Schools Sue San Diego County for Millions in Taxes

SAN DIEGO (CN) — Nine school districts have sued San Diego County for millions of dollars, claiming property tax payments to schools were miscalculated after a raft of legislation in Sacramento, including termination of the redevelopment agencies.

The May 31 lawsuit in Superior Court centers around the state’s continuing budget crises, the California’s Community Redevelopment Act of 1945 and with its countermeasure, AB X1 26, The “Dissolution Act” of 2011, and how the Legislature has tried to maintain education funding with development.

Lead plaintiff the San Diego County Office of Education is joined by the San Diego Unified School District and eight other Southern California school districts.

The Community Redevelopment Act of 1945 was enacted to “protect and promote the sound development and redevelopment of blighted areas.” It created redevelopment agencies (RDAs) that were primarily funded through property taxes. When a redevelopment zone was established, the current property tax rate would be the base rate. The RDA helped finance improvements, and as property taxes went up, the RDA would get a share of the increase over the base rate.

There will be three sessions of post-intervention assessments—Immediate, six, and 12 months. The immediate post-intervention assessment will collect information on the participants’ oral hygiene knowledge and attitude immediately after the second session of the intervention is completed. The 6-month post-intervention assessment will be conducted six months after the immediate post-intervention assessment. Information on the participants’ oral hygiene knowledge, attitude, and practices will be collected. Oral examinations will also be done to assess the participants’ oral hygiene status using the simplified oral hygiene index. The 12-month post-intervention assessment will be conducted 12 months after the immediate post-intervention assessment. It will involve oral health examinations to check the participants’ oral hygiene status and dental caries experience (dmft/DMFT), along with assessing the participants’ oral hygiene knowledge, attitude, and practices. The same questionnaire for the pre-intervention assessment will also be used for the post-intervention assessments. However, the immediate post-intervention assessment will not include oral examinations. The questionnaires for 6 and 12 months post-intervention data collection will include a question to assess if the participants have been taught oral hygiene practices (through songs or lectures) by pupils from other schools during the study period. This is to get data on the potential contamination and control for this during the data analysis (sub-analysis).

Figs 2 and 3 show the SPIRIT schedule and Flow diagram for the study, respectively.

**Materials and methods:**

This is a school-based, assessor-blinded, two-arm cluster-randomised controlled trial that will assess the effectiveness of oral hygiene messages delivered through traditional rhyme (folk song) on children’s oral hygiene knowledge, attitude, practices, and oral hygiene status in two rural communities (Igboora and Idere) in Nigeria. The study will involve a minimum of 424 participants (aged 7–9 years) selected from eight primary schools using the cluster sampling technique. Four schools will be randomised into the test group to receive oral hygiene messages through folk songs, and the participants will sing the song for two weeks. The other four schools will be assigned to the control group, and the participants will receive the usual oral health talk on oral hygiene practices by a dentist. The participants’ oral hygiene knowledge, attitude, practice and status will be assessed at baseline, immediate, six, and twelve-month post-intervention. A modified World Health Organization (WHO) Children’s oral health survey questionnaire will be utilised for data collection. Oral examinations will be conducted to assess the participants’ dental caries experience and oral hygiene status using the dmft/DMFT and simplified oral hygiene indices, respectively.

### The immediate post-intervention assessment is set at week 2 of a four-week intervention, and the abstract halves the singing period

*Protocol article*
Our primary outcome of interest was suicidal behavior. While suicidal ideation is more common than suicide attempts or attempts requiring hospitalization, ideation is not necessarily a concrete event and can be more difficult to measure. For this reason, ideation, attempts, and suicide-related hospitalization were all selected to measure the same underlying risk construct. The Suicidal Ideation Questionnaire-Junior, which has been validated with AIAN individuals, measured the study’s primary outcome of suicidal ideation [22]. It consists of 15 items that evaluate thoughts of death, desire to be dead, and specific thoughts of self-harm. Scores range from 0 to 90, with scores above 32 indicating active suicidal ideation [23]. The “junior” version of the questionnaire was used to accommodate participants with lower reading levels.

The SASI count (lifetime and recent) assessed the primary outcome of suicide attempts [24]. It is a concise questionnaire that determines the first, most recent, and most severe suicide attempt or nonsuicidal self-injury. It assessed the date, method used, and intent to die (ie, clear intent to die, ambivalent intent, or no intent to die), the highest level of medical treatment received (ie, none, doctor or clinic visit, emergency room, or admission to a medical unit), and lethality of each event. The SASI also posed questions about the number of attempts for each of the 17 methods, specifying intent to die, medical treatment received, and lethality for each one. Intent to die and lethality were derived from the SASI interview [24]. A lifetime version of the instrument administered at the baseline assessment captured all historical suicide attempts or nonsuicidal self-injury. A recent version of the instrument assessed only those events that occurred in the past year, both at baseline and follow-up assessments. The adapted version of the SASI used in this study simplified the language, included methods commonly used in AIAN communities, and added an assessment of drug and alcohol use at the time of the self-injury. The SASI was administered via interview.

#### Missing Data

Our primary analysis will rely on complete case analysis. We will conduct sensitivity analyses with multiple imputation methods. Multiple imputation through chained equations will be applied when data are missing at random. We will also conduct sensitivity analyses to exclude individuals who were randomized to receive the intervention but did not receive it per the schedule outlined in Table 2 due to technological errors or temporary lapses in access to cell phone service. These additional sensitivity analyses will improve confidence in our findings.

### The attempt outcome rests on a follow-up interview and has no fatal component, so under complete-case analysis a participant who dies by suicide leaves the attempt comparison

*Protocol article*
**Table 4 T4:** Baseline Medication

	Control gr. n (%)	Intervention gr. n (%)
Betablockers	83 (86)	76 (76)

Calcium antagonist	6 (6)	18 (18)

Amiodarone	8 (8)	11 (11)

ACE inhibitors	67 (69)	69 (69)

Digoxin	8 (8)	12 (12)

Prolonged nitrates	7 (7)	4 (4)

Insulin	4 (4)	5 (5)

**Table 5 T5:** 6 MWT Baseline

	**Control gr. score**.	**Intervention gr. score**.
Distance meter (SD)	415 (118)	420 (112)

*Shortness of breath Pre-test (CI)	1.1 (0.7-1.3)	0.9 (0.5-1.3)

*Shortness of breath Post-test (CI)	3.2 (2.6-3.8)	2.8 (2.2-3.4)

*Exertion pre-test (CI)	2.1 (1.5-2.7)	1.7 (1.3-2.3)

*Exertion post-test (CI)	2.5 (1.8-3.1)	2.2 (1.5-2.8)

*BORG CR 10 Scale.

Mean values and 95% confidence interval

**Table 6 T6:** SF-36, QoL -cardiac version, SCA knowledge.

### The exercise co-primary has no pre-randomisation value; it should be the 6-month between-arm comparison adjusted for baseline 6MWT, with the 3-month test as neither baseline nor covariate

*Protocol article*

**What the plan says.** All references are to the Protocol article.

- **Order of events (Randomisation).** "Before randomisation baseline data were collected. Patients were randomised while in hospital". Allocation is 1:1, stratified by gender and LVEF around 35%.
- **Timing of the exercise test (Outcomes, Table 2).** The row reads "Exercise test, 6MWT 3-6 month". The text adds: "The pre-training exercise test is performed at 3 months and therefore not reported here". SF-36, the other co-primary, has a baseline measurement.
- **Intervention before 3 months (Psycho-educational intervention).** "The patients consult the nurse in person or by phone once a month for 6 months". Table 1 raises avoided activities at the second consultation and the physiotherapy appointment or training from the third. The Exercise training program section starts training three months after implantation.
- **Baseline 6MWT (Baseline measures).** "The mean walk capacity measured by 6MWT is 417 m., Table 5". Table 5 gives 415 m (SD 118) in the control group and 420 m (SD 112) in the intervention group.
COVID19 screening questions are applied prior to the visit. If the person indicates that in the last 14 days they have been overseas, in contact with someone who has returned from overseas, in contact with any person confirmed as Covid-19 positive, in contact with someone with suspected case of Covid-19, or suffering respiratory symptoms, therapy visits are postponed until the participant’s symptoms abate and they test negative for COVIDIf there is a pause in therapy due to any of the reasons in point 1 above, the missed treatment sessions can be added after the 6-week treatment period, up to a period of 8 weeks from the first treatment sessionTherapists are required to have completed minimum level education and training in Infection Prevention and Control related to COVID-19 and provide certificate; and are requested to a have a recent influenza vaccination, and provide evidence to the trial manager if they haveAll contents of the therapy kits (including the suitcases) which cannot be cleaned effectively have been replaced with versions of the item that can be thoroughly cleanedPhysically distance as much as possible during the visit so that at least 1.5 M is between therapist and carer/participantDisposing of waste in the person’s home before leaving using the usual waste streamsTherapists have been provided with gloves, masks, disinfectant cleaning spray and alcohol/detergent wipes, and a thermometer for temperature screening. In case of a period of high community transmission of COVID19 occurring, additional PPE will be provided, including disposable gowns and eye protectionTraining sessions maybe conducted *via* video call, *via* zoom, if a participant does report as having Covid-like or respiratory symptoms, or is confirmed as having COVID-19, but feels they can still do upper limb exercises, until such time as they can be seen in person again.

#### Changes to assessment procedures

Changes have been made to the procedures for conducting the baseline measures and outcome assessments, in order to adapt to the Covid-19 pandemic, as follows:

This system often put the RDA at odds with other government entities that relied on property taxes, particularly public schools. Cities and counties were often accused of creating redevelopment zones where they were not necessary to fund dubious projects for cronies through RDAs. Over time, legislation attempted to address this.

After voters approved Proposition 13 in 1978, reducing property taxes by more than half and severely limiting tax increases, California schools immediately began cutting programs, starting with art and music, as a way to address the funding crisis.

In 1988 voters passed Proposition 98, which mandated that 40 to 50 percent of the state’s budget would be spent on education. The primary way to achieve this was to require cities and counties to send a fixed percentage of property taxes into educational revenue augmentation funds (ERAFs).

RDAs also were required to contribute to the ERAFs, but if too much money was tied up in the RDAs, and the ERAFs fell short of the required funding, the law required the state to make up for any shortages out of its General Fund.